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5 Small Law New Year’s Resolutions for Happy Lawyers

5 Small Law New Year’s Resolutions for Happy Lawyers

The practice of making New Year resolutions is thought to have stemmed from the Babylonians, according to the History Channel.   Citizens of this ancient people would reportedly vow to return borrowed farm equipment and pay off debt.

While the account makes no mention of track record for sticking to those resolutions, both appear to center on financial well-being.

It’s in the same spirit we call out these small law firm New Year’s resolutions stemming from a white paper written with author and practice management consultant Ann Guinn: Nine Proven Strategies to Help Earn What You Deserve at Your Law Firm.

happy lawyer new year resolution

1. Resolve to Create a Vision.

Most small law firm owners don’t have a vision for their practice, says Ms. Guinn. “They just open up for business and assume that clients will come to them, and they’ll make some money, and that’s it,” she writes. A vision is the foundation of a business plan and answers five key questions:

  • Where do you want to go?
  • How will you get there?
  • Who will help you get there?
  • How will you measure success?
  • Where are you in relation to your goals?

2. Resolve to Lose Underearning Habits.

Underearning comes in two forms: passive and active.  Passive underearning “is choosing not to do something or failing to do something that would have resulted in you making more money.”  Examples include:  discounting fees, giving time away, not capturing or accounting for billable hours, and procrastination.  By contrast, “active underearning is knowingly doing something that will cause you to underearn.”  Examples include “rationalizing low income, not working enough hours, accepting bad cases and clients” the white paper says.

3. Resolve to Build New Profit Centers.

How can small law firms maximize profit centers?  By looking for ways to cross-sell clients where it makes business sense, identifying market opportunities and streamlining process for efficiency.

“Create an extension of your existing business or a new business altogether,” says Ms. Guinn.

“I’m thinking in terms of a staff person who would love to be able to learn how to do some shepardizing, or cite checking, or drafting, or whatever. You may have an associate attorney that you could train to new revenue-producing skills. Add services or practice areas that are frequently requested by your clients. Leverage a practice with paralegals and contract attorneys.”

4. Reach Billable Target Rates

How do small firm lawyers decide what rates to charge?  There are several typical answers according to Ms. Guinn:

  • I check to see what the competition is charging.
  • I think what might sound reasonable.
  • I consider who my target market is.

Most of these are based on gut feelings, where Ms. Guinn suggests the correct answer is “I considered how much money I need to make per hour and then went from there.” She offers this formula for consideration:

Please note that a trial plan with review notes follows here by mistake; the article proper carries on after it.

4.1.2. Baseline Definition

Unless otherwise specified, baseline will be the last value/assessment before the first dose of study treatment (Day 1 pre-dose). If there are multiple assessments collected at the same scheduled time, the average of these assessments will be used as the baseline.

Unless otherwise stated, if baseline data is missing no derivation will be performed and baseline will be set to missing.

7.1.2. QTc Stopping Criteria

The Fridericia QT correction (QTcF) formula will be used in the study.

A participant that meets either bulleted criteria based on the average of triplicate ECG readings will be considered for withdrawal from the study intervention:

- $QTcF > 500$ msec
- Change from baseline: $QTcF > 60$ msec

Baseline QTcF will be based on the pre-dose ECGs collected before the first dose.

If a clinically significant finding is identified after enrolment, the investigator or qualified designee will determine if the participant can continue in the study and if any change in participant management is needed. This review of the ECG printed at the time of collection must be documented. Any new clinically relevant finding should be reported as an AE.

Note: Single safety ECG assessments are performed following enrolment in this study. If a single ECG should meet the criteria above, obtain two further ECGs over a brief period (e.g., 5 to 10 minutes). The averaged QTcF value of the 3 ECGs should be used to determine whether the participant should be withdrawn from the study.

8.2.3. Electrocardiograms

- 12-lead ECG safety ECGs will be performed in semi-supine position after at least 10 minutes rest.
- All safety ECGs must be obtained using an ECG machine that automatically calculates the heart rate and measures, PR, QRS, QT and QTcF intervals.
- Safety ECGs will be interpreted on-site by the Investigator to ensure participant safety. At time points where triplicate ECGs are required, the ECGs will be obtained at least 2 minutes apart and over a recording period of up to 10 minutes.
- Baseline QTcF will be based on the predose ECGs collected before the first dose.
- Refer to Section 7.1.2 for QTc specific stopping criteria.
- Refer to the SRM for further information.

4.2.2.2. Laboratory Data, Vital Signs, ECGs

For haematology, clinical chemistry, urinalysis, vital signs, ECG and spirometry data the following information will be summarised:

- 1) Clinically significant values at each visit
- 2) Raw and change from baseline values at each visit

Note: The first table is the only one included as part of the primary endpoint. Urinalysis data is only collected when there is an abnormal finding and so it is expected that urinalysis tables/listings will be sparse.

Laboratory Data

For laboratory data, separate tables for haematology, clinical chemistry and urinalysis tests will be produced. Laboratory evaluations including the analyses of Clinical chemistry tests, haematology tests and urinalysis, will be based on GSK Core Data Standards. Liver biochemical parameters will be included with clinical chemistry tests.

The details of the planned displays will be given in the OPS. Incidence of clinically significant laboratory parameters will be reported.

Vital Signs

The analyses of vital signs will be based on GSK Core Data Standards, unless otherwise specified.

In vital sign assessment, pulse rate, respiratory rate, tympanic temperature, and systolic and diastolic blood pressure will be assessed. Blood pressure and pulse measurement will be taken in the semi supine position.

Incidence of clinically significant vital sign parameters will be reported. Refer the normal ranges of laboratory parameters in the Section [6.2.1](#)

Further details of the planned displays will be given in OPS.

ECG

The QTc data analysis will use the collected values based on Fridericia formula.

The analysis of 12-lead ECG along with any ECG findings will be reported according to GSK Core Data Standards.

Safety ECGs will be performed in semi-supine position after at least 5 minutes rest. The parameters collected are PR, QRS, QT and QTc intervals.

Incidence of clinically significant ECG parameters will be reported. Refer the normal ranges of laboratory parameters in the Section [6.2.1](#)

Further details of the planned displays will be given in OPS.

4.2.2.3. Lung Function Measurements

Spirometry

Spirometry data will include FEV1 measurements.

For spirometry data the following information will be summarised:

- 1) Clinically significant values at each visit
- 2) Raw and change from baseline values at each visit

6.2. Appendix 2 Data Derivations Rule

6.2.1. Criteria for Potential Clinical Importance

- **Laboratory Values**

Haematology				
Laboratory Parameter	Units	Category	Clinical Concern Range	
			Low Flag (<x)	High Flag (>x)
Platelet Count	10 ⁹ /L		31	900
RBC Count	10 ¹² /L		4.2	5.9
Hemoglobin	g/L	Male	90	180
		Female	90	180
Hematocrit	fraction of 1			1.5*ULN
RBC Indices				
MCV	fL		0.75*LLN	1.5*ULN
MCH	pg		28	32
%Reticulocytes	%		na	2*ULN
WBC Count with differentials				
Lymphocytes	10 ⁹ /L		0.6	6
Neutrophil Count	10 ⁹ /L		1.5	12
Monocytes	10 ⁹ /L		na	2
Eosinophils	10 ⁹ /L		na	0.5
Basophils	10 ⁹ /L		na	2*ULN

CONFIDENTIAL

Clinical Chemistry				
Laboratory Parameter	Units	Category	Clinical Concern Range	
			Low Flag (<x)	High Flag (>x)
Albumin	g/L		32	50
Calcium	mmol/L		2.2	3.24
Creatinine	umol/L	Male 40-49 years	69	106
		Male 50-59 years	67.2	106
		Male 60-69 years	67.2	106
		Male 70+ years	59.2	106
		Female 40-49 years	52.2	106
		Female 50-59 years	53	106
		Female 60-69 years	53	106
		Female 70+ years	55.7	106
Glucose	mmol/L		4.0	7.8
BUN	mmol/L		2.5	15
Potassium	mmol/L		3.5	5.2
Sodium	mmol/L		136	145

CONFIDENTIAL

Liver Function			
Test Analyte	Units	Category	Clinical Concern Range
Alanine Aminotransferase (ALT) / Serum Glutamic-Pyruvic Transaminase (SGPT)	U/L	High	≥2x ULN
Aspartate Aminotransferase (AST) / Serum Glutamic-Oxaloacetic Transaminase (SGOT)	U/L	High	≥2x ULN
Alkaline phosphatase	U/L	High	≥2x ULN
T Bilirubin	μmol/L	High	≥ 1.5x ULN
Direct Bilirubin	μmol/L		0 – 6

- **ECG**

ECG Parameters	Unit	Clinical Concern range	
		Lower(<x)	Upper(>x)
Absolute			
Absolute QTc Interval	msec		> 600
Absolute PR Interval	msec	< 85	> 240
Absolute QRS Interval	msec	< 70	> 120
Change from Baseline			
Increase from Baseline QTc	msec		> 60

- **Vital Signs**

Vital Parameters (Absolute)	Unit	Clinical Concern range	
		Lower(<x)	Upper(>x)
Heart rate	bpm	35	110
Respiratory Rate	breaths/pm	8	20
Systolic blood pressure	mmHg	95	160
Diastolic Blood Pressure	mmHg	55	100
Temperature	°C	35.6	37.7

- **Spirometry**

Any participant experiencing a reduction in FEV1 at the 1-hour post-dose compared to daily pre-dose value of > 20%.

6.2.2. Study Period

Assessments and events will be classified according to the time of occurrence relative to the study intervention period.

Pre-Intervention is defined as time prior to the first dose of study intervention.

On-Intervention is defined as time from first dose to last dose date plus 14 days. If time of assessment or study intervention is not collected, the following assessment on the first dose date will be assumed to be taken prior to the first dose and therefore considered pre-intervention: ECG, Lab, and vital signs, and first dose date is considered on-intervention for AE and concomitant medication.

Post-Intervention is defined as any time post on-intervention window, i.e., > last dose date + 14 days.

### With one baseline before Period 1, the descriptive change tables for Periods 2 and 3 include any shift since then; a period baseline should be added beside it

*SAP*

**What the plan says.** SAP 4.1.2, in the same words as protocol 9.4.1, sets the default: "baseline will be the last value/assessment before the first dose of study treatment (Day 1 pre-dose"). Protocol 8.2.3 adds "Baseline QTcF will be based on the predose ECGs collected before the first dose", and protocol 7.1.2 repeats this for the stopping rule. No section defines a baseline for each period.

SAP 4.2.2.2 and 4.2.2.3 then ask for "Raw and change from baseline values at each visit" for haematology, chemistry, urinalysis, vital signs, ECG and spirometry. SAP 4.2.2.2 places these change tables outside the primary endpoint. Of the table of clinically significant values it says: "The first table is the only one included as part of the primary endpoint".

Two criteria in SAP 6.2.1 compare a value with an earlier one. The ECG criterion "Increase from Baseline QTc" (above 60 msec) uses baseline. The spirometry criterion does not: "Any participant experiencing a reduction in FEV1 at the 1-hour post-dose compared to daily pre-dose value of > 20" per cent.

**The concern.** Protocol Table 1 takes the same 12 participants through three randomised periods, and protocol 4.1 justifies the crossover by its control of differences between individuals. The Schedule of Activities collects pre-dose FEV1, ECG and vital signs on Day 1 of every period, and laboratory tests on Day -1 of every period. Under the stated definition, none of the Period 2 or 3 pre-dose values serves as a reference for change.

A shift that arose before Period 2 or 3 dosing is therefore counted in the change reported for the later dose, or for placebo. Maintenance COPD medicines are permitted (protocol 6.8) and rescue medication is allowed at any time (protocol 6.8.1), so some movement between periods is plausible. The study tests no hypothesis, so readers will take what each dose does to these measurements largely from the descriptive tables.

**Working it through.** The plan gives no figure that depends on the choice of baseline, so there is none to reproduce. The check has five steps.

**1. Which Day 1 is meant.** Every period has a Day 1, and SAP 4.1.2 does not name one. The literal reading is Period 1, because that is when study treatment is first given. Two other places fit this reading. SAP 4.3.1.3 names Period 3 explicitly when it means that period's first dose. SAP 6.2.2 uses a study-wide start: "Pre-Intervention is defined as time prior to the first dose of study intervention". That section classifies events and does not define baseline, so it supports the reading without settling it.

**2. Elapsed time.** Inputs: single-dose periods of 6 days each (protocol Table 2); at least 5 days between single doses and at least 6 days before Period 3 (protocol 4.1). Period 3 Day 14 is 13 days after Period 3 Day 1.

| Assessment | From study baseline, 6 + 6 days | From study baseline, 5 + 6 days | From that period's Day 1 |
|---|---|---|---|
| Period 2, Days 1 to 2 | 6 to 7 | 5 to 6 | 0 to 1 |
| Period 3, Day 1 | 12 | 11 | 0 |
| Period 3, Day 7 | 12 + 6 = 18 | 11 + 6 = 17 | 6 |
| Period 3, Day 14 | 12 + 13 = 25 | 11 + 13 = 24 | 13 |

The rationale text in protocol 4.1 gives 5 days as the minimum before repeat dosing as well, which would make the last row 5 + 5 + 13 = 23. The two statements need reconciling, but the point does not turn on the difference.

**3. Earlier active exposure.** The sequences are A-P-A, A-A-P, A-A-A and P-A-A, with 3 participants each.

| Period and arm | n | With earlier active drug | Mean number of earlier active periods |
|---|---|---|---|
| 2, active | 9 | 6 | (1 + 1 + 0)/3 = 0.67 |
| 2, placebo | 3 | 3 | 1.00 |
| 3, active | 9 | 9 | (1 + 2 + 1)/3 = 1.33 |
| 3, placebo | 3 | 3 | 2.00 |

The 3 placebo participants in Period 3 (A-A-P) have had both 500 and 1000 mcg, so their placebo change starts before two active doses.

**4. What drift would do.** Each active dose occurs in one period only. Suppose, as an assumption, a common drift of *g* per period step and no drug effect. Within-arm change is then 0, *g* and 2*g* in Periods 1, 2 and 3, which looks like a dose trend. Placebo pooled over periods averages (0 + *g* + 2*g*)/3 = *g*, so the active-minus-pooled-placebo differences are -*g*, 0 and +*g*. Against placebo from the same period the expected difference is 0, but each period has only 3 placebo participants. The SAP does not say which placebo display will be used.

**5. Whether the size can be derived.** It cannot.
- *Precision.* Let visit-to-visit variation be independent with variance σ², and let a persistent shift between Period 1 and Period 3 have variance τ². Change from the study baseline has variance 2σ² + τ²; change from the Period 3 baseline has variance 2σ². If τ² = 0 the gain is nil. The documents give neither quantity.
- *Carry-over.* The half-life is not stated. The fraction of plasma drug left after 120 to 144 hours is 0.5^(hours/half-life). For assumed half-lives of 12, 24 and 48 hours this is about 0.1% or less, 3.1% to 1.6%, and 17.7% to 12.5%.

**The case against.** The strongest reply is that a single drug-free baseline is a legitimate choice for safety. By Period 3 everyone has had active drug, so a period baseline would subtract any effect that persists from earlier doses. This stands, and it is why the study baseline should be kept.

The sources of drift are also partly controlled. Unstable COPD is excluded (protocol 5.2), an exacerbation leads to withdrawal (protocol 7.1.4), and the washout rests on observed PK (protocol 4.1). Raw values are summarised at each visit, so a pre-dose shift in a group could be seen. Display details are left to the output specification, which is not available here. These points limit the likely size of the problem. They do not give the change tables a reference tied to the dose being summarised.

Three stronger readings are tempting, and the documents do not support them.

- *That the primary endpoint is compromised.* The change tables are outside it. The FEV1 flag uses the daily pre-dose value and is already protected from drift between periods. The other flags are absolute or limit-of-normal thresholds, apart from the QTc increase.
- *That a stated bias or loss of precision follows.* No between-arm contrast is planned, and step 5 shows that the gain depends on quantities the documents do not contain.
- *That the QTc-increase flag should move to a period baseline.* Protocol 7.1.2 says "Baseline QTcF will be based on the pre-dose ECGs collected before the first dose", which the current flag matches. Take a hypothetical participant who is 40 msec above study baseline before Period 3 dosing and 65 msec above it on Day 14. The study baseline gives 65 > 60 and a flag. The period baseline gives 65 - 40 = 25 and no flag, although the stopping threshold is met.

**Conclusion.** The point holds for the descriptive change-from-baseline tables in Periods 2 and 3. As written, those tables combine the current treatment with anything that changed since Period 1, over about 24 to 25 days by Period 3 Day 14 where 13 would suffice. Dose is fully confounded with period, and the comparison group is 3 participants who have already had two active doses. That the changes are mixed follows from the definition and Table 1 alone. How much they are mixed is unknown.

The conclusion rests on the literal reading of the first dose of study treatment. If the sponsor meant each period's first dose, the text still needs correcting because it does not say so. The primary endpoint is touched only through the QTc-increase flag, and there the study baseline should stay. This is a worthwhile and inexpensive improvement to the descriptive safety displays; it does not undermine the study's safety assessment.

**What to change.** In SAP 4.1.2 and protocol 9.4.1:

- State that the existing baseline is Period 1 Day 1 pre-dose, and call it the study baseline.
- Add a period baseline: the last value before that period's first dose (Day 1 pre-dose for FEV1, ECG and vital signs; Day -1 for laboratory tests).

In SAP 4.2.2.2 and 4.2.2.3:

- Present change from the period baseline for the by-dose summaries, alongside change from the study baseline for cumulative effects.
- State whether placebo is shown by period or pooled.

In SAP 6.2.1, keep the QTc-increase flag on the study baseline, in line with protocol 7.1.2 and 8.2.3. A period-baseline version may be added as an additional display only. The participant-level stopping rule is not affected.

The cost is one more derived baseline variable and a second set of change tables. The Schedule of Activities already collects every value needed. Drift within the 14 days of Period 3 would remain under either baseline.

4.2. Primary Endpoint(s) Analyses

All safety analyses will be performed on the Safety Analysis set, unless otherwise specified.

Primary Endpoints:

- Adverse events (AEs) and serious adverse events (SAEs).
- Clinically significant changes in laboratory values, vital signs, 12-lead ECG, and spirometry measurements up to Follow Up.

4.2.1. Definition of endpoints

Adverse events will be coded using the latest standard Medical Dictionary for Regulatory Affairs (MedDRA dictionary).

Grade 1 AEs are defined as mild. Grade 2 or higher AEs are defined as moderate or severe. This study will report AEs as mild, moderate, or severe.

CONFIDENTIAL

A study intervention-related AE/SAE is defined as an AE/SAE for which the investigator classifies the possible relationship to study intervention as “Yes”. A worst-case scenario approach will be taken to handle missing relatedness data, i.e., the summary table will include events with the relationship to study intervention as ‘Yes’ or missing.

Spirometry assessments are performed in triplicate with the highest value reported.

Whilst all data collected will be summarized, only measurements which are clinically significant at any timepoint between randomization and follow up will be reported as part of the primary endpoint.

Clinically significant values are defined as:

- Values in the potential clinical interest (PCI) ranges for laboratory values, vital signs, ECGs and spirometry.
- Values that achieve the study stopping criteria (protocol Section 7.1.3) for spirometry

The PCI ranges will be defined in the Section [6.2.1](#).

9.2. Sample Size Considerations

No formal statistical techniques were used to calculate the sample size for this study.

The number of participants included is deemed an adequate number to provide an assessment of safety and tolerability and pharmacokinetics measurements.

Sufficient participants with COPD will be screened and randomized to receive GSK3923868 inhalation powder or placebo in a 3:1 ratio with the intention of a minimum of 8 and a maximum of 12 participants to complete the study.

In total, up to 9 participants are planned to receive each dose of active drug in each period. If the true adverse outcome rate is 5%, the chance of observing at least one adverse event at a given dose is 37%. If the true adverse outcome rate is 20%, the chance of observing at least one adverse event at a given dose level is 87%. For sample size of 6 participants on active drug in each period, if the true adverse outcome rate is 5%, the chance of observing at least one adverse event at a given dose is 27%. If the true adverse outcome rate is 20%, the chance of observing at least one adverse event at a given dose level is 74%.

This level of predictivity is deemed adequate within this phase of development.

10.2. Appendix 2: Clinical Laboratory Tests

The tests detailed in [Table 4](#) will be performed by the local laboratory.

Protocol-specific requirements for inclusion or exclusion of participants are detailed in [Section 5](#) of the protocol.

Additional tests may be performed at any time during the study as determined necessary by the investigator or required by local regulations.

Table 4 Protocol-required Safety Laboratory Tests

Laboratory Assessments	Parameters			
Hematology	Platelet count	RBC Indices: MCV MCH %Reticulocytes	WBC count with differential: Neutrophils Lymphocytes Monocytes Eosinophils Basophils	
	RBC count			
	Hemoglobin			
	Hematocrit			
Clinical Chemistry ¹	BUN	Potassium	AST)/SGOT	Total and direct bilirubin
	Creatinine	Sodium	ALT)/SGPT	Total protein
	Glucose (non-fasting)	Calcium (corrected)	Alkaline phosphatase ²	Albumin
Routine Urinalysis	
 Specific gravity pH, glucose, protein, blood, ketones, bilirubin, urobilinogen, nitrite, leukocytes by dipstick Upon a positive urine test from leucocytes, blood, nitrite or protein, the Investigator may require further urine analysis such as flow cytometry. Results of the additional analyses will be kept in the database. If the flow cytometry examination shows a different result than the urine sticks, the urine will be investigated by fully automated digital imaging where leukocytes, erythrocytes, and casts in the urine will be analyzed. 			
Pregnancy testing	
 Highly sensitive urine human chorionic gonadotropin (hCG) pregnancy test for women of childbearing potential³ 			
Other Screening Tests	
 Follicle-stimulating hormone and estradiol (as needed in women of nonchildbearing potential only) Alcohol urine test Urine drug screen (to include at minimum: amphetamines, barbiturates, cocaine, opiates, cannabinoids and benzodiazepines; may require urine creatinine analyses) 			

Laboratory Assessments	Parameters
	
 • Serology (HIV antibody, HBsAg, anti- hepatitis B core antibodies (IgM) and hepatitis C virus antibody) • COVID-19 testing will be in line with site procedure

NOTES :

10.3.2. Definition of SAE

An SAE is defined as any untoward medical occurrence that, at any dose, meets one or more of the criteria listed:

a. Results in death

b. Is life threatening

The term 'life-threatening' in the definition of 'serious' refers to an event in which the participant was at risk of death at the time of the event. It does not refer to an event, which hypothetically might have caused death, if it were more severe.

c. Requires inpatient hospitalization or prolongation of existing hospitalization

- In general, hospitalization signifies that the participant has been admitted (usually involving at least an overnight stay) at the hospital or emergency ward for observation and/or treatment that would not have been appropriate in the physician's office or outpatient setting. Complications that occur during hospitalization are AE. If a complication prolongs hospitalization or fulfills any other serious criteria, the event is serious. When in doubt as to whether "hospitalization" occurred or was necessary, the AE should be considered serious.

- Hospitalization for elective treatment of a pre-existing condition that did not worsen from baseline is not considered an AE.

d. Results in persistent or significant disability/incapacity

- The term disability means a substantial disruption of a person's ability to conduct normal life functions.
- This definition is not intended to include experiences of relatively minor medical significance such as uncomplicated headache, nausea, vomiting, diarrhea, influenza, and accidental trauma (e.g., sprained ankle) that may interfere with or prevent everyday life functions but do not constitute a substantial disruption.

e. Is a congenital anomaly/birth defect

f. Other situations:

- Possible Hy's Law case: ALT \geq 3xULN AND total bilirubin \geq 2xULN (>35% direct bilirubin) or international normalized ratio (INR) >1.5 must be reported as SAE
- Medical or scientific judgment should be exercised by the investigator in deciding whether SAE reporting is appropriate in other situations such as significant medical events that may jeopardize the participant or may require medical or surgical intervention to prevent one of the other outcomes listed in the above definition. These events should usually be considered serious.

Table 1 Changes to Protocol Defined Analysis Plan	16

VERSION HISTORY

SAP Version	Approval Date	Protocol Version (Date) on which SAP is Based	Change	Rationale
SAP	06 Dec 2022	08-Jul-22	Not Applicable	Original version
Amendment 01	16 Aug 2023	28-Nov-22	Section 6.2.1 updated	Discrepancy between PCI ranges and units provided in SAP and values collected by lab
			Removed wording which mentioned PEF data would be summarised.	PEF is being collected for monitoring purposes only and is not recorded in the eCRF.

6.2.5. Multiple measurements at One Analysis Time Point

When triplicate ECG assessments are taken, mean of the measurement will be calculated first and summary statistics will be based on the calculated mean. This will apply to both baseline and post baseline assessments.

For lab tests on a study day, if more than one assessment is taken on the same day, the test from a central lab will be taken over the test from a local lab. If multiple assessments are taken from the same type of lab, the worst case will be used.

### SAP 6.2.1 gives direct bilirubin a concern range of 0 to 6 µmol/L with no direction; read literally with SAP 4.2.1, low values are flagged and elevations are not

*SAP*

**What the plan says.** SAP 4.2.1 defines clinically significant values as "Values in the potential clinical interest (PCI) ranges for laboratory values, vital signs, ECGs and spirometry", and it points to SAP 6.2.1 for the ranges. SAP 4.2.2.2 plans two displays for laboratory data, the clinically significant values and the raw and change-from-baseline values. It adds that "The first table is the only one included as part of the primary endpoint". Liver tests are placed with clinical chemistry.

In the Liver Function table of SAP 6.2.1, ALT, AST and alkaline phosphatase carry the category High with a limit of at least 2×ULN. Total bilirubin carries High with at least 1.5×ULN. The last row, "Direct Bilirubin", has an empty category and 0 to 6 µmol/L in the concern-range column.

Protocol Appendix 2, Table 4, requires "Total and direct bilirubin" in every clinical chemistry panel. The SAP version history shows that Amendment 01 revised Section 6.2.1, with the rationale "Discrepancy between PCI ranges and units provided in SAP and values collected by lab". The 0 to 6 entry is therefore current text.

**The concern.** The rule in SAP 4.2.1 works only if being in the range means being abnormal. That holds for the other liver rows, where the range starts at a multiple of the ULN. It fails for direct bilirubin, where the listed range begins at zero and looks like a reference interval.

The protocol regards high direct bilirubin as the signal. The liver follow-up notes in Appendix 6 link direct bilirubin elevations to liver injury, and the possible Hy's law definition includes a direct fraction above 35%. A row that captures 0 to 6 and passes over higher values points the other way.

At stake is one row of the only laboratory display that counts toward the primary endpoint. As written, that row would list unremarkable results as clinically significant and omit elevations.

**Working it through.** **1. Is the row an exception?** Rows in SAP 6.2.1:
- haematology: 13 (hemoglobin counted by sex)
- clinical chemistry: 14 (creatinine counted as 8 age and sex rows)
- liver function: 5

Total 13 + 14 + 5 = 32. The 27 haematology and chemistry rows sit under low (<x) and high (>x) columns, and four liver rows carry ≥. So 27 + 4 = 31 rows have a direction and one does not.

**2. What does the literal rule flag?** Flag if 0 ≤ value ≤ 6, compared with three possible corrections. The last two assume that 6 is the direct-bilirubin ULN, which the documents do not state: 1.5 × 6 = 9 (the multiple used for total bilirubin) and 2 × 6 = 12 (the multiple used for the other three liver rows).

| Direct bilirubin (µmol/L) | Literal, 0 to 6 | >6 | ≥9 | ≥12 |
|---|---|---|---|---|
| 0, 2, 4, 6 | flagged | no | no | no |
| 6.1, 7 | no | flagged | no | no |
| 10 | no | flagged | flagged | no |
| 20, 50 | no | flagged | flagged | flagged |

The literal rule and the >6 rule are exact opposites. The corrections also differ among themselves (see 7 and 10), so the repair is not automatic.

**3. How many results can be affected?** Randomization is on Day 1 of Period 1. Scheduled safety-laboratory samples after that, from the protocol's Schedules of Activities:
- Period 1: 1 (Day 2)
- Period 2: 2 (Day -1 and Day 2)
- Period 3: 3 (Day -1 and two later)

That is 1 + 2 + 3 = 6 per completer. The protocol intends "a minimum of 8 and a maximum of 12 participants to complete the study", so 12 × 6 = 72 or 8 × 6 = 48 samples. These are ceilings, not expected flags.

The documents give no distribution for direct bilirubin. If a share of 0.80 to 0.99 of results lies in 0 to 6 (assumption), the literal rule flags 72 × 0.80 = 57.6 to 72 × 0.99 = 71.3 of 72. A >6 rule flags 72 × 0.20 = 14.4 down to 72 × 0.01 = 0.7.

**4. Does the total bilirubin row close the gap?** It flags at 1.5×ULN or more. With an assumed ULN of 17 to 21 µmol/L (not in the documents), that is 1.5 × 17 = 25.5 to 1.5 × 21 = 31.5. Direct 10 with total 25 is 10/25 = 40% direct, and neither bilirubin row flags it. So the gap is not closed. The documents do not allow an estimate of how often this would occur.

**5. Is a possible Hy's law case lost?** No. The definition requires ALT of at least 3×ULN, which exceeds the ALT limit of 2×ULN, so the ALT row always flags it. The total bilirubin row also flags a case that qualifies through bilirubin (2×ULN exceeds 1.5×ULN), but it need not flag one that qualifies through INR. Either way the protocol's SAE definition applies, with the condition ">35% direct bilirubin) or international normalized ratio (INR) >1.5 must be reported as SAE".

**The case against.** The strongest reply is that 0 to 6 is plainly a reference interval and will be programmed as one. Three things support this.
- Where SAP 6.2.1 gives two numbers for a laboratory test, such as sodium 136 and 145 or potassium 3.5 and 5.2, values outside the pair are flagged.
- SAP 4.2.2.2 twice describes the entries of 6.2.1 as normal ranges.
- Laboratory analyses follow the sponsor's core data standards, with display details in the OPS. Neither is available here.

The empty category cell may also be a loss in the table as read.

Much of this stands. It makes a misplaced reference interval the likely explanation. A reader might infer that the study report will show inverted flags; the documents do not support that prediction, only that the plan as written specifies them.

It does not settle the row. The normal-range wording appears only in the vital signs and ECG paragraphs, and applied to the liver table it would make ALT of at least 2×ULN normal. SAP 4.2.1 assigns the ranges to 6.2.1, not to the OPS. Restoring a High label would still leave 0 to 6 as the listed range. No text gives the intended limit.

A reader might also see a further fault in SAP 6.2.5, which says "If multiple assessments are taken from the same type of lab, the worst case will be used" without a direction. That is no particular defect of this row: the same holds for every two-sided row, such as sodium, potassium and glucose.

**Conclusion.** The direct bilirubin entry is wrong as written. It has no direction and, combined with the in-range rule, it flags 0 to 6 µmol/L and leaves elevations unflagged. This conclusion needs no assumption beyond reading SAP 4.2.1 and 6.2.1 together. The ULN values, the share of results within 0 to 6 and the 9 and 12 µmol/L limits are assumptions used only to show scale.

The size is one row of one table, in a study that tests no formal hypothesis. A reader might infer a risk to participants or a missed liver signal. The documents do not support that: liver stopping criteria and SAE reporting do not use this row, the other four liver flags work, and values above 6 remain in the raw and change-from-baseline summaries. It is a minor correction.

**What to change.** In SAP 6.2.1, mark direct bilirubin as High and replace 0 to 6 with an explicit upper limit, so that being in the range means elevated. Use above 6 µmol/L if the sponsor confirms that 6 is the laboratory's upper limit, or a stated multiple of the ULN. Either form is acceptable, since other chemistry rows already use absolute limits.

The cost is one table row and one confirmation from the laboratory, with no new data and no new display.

5 New Year’s Resolutions for Happy Lawyers-rates

5. Resolve for better work-life balance.

The median number of hours lawyers work is 50, according to the ABA Journal.  That statistic tends to be higher in larger firms and many would agree there’s a culture prompting attorneys to work even more; long hours are a badge of honor.  The story is similar among small law firms, where managing partners tend to undertake tasks aside from law including strategic planner, marketer, accountant, and customer service advisor among others. The key may well rest in the resolutions, strategies and tactics listed above.

* * *

Even if you have little debt and no farm equipment to return you can get a jump on the New Year by downloading the complete white paper – Nine Proven Strategies to Help Earn What You Deserve at Your Law Firm.

Ann Guinn is a practice management consultant to solo and small firm lawyers and the author of Minding Your Own Business: The Solo and Small Firm Lawyer’s Guide to a Profitable Practice.

If you enjoyed this post you might also like:
Build a Full-Service Practice Without Spending a Penny

Photo credit:  Flickr, Blondinrikard Fröberg, Happy (CC BY 2.0)

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About Frank Strong

Frank Strong
Frank Strong is the communications director for the LexisNexis software division located on NC State’s Centennial Campus in Raleigh. In this capacity, he leads communications efforts in support of software products for law practice and law department management and also litigation tools – across large law, small law and corporate counsel segments. With more than 15 years of experience in the high-tech sector, Strong previously served as director of public relations for Vocus, which developed marketing, PR and media monitoring software. He has held multiple roles both in-house with corporations, ranging from startups to global organizations, and has also endured the rigors of billable hours, having completed gigs at PR firms including the top 10 global firm Hill & Knowlton. A veteran of two year-long deployments, Strong has concurrently served in uniform in reserve components of the military for more than 20 years, initially as an enlisted Marine and later as an infantry officer in the Army National Guard. Strong holds a BA in Film and TV production from Worcester State University, an M.A. in Public Communication from American University, and an M.B.A. from Marymount University. He is a PADI-certified Master Scuba Diver and holds a USPA "B" skydiving license.